"A question which will, no doubt, be eagerly discussed in every scientific society in Europe and America," the Professor answered. "My own reading of the situation for what it is worth—" he inflated his chest enormously and looked insolently around him at the words—"is that evolution has advanced under the peculiar conditions of this country up to the vertebrate stage, the old types surviving and living on in company with the newer ones. Thus we find such modern creatures as the tapir—an animal with quite a respectable length of pedigree—the great deer, and the ant-eater in the companionship of reptilian forms of jurassic type. So much is clear. And now come the ape-men and the Indian. What is the scientific mind to think of their presence? I can only account for it by an invasion from outside. It is probable that there existed an anthropoid ape in South America, who in past ages found his way to this place, and that he developed into the creatures we have seen, some of which"—here he looked hard at me—"were of an appearance and shape which, if it had been accompanied by corresponding intelligence, would, I do not hesitate to say, have reflected credit upon any living race. As to the Indians I cannot doubt that they are more recent immigrants from below. Under the stress of famine or of conquest they have made their way up here. Faced by ferocious creatures which they had never before seen, they took refuge in the caves which our young friend has described, but they have no doubt had a bitter fight to hold their own against wild beasts, and especially against the ape-men who would regard them as intruders, and wage a merciless war upon them with a cunning which the larger beasts would lack. Hence the fact that their numbers appear to be limited. Well, gentlemen, have I read you the riddle aright, or is there any point which you would query?"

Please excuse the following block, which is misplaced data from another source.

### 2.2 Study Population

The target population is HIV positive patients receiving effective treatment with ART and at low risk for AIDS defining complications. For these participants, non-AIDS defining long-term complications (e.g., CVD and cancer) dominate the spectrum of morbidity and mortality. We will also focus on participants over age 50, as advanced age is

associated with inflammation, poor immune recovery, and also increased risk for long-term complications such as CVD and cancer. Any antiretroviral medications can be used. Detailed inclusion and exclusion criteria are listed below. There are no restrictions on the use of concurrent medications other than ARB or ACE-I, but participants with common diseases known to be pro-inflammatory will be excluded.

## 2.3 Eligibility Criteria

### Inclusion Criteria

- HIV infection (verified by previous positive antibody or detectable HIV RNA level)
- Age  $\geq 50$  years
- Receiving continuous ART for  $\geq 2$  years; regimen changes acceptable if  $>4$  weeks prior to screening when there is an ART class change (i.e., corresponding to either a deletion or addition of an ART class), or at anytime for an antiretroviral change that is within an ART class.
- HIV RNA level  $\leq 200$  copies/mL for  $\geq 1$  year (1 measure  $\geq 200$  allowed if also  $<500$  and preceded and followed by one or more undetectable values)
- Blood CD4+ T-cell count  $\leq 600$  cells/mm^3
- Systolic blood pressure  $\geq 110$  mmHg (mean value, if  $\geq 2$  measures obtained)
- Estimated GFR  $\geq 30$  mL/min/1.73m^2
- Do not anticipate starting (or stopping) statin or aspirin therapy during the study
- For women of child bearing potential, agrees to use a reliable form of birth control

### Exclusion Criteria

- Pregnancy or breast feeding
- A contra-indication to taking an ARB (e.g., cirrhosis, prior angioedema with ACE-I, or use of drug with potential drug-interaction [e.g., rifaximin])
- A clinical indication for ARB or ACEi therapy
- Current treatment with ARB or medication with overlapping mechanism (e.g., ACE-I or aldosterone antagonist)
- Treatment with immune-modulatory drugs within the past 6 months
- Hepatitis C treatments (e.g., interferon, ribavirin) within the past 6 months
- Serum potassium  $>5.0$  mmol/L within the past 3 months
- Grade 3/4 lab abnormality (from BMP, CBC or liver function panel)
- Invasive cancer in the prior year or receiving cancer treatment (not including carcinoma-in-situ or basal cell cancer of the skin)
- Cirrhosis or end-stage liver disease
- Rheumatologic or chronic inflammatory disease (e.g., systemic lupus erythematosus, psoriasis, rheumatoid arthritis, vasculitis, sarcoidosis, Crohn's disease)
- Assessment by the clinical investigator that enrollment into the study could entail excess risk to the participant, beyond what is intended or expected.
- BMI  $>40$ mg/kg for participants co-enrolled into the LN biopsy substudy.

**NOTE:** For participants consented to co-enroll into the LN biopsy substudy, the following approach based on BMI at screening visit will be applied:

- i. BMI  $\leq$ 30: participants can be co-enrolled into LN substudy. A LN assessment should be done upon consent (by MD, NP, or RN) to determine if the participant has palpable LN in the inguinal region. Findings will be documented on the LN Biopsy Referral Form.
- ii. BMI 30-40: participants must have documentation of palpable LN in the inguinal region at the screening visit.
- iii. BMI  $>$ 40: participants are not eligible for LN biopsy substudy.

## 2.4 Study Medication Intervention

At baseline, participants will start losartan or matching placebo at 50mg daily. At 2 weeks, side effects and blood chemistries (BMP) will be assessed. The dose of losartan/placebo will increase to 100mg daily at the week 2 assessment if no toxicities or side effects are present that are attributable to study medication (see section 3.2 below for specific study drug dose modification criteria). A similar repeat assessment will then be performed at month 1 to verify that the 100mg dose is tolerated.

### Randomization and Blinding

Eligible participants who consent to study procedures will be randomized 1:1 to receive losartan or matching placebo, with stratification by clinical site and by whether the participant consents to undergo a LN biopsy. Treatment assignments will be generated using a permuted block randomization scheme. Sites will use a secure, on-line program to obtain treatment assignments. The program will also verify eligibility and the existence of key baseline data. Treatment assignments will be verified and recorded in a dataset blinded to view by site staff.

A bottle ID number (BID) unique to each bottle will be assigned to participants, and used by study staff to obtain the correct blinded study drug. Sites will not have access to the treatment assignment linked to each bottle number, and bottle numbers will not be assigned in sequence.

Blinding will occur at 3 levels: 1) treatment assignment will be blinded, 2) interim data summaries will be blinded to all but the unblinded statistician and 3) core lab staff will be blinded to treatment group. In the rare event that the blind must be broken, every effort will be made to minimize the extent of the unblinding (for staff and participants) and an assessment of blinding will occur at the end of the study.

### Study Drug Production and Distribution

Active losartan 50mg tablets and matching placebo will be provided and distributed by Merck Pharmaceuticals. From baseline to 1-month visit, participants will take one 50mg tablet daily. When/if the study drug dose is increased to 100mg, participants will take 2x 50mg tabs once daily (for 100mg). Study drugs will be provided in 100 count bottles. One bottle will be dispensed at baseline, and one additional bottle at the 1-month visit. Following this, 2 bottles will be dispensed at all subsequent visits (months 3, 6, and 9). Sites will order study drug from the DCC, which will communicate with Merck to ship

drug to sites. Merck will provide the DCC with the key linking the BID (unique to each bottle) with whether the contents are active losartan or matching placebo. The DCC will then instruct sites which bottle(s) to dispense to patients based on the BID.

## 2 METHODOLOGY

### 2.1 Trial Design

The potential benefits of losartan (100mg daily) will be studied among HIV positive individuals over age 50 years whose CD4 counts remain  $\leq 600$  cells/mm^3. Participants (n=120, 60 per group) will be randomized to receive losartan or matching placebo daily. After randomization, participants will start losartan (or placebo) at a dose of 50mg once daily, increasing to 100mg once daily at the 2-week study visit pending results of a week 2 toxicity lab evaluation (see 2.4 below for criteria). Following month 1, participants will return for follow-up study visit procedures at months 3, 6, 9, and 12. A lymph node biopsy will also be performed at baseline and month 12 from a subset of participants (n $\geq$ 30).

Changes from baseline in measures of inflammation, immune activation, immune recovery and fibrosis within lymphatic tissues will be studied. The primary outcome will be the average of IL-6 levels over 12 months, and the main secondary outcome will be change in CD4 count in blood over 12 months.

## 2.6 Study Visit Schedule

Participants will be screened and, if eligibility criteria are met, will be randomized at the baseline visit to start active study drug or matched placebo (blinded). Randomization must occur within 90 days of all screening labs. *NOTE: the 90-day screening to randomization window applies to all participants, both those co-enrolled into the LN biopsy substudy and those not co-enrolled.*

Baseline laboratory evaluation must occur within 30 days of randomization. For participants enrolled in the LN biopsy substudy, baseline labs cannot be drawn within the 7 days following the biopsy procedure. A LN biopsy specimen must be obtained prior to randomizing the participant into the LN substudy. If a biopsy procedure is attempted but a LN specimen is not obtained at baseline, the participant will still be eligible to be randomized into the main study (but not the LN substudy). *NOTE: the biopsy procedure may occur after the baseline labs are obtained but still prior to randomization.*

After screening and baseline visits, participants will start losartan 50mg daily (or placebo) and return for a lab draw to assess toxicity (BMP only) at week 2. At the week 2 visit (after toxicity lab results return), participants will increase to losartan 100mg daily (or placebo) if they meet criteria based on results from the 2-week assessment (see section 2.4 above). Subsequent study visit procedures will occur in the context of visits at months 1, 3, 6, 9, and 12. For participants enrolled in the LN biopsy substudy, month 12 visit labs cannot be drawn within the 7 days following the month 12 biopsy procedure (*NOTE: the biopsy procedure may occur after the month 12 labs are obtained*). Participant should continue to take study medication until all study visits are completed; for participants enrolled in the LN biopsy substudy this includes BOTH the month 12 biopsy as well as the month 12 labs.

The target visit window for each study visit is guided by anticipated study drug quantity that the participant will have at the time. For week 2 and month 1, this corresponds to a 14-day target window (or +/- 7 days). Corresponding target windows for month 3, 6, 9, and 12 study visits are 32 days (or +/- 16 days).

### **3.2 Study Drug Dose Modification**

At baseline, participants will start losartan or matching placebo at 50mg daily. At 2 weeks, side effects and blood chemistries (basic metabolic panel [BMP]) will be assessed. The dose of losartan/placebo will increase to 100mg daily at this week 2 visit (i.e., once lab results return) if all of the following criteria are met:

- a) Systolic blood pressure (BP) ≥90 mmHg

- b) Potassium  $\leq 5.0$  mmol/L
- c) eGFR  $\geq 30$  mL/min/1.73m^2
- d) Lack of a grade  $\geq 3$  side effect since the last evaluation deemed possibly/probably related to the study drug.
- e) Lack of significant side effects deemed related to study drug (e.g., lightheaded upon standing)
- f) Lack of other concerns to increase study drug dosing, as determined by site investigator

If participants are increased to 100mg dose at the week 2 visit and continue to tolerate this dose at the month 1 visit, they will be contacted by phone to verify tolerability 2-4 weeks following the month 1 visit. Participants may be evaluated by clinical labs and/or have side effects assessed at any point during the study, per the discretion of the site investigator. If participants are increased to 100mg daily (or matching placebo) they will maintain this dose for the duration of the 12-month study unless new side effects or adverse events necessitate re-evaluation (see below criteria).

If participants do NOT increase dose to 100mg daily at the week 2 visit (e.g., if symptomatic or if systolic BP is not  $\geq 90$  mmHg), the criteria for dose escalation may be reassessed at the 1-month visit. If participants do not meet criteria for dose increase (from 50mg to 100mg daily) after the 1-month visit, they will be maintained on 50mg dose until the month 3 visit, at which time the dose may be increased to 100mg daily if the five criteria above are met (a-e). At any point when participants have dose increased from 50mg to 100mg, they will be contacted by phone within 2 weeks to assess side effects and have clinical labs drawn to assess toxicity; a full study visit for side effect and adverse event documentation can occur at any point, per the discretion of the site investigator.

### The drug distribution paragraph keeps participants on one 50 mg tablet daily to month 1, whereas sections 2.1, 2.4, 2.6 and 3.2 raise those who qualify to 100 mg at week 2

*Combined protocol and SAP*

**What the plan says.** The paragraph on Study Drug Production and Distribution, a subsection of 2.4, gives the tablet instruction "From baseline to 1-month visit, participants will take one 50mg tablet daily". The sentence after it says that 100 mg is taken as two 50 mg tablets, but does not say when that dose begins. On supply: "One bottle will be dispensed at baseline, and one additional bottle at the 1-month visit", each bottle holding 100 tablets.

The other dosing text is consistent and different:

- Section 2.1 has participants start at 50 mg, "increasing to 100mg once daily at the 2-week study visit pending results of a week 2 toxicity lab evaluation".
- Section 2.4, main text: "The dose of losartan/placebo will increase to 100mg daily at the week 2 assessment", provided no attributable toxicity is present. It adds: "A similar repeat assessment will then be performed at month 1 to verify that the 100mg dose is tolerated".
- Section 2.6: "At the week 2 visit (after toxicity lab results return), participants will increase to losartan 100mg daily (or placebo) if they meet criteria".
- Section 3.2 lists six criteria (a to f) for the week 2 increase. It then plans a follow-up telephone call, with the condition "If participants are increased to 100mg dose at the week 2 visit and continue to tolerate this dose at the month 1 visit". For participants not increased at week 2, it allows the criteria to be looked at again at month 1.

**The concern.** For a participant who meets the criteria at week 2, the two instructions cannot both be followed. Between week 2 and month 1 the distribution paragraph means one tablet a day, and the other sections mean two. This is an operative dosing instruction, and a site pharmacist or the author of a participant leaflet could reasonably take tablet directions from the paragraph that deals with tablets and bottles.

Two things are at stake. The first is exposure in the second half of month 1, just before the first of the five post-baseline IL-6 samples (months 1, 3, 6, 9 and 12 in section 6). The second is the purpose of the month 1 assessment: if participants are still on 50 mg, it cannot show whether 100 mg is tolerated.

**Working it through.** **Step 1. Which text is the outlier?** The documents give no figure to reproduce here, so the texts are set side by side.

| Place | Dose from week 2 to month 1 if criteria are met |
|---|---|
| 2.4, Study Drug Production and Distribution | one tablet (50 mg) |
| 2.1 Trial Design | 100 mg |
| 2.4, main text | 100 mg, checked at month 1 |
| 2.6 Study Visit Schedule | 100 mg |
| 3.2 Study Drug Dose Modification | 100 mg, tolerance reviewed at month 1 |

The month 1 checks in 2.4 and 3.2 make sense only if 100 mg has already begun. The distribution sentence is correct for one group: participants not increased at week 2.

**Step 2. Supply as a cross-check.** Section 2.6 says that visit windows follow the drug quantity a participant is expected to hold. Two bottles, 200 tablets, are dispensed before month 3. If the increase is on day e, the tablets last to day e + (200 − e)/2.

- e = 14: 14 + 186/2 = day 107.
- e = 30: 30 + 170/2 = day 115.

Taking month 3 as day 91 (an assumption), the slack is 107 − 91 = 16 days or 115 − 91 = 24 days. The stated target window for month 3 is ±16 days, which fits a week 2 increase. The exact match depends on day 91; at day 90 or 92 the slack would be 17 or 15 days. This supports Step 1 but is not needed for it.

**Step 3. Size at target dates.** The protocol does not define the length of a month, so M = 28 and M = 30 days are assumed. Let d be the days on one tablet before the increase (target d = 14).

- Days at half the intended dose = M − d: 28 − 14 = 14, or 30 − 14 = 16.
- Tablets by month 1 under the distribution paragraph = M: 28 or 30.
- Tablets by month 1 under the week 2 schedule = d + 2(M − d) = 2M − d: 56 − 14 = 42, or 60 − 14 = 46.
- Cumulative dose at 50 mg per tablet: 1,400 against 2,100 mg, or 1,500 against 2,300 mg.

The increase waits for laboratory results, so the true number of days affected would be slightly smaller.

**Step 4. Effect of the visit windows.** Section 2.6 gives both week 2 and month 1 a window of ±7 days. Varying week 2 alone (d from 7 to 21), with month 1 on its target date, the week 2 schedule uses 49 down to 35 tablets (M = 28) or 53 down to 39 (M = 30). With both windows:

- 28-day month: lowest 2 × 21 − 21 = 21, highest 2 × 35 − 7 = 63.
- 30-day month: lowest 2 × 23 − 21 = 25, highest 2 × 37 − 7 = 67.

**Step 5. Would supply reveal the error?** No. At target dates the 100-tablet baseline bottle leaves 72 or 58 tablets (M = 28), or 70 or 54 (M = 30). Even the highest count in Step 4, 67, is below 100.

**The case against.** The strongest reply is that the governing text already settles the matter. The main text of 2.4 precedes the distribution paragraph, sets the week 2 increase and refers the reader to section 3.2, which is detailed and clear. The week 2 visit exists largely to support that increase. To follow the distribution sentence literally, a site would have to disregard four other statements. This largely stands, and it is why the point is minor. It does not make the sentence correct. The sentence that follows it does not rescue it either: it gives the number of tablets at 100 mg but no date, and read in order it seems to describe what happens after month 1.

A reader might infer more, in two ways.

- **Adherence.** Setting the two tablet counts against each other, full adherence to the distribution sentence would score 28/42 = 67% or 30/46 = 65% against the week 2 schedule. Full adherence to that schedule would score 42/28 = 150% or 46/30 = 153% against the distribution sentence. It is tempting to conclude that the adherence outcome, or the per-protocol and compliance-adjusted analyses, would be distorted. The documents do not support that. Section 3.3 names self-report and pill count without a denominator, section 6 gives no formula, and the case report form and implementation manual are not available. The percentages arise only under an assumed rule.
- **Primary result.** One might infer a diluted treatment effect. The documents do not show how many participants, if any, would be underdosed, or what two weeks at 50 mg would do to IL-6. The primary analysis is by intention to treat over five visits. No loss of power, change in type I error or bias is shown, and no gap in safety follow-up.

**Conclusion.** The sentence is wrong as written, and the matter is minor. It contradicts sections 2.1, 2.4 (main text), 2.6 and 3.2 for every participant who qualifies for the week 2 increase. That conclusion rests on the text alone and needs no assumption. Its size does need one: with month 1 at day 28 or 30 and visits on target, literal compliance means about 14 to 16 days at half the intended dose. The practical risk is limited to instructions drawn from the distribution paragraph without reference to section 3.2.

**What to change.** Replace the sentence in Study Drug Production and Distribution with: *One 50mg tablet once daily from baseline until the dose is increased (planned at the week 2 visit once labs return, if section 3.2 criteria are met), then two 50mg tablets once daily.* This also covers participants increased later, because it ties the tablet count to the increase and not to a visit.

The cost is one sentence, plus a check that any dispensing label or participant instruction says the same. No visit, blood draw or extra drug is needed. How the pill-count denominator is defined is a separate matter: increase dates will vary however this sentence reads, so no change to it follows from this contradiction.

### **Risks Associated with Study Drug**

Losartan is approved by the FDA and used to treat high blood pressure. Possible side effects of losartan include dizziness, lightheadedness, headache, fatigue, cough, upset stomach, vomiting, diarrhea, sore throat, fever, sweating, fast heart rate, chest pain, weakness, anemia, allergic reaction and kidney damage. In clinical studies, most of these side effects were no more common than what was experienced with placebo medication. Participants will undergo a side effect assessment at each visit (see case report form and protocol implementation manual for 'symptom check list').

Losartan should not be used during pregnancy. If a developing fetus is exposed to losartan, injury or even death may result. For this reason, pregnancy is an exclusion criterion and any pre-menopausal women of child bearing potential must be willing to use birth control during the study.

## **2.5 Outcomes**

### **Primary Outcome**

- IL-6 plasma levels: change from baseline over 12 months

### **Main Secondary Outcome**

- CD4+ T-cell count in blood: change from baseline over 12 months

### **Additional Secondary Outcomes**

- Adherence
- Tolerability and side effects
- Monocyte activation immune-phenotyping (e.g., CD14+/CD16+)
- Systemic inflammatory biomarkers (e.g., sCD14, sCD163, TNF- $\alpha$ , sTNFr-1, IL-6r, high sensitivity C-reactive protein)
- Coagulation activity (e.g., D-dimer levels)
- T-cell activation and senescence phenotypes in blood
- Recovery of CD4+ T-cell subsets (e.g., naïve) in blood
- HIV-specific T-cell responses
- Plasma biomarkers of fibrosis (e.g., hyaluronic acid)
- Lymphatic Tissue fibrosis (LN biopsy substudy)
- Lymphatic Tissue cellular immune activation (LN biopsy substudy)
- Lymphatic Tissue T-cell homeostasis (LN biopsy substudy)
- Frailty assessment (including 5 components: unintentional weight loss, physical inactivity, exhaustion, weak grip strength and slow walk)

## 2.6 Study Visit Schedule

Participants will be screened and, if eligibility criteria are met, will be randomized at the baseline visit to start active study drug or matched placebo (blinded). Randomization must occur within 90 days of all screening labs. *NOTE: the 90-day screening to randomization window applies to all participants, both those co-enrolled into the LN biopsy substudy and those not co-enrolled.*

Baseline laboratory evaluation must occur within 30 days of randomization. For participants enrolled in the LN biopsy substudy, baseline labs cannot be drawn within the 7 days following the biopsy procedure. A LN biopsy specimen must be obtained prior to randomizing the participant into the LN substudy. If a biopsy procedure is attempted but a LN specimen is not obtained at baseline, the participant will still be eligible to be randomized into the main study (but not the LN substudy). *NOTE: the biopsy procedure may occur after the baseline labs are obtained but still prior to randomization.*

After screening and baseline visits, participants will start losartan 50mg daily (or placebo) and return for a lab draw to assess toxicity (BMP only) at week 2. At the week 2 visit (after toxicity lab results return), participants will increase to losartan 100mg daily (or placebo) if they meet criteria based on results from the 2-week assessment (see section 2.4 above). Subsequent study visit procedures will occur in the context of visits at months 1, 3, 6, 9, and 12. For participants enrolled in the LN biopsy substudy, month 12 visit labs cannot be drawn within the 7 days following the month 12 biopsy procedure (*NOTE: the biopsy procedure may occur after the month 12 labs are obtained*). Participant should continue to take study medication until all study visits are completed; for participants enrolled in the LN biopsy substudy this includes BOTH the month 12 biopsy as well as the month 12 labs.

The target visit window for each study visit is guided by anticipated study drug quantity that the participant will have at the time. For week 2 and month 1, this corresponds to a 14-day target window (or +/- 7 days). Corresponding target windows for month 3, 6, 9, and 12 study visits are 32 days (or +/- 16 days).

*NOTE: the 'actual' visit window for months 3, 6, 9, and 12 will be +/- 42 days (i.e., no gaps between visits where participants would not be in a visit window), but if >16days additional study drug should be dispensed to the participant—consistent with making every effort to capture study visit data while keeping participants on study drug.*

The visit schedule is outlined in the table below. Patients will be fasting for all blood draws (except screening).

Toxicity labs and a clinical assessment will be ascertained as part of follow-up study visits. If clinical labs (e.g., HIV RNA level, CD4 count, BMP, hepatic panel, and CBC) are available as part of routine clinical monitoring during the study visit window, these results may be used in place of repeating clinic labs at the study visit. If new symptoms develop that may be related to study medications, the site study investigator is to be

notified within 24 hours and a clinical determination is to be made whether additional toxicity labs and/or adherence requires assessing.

Professor Summerlee for once was too depressed to argue, though he shook his head violently as a token of general disagreement. Lord John merely scratched his scanty locks with the remark that he couldn't put up a fight as he wasn't in the same weight or class. For my own part I performed my usual role of bringing things down to a strictly prosaic and practical level by the remark that one of the Indians was missing.
"He has gone to fetch some water," said Lord Roxton. "We fitted him up with an empty beef tin and he is off."
"To the old camp?" I asked.
"No, to the brook. It's among the trees there. It can't be more than a couple of hundred yards. But the beggar is certainly taking his time."
"I'll go and look after him," said I. I picked up my rifle and strolled in the direction of the brook, leaving my friends to lay out the scanty breakfast. It may seem to you rash that even for so short a distance I should quit the shelter of our friendly thicket, but you will remember that we were many miles from Ape-town, that so far as we knew the creatures had not discovered our retreat, and that in any case with a rifle in my hands I had no fear of them. I had not yet learned their cunning or their strength.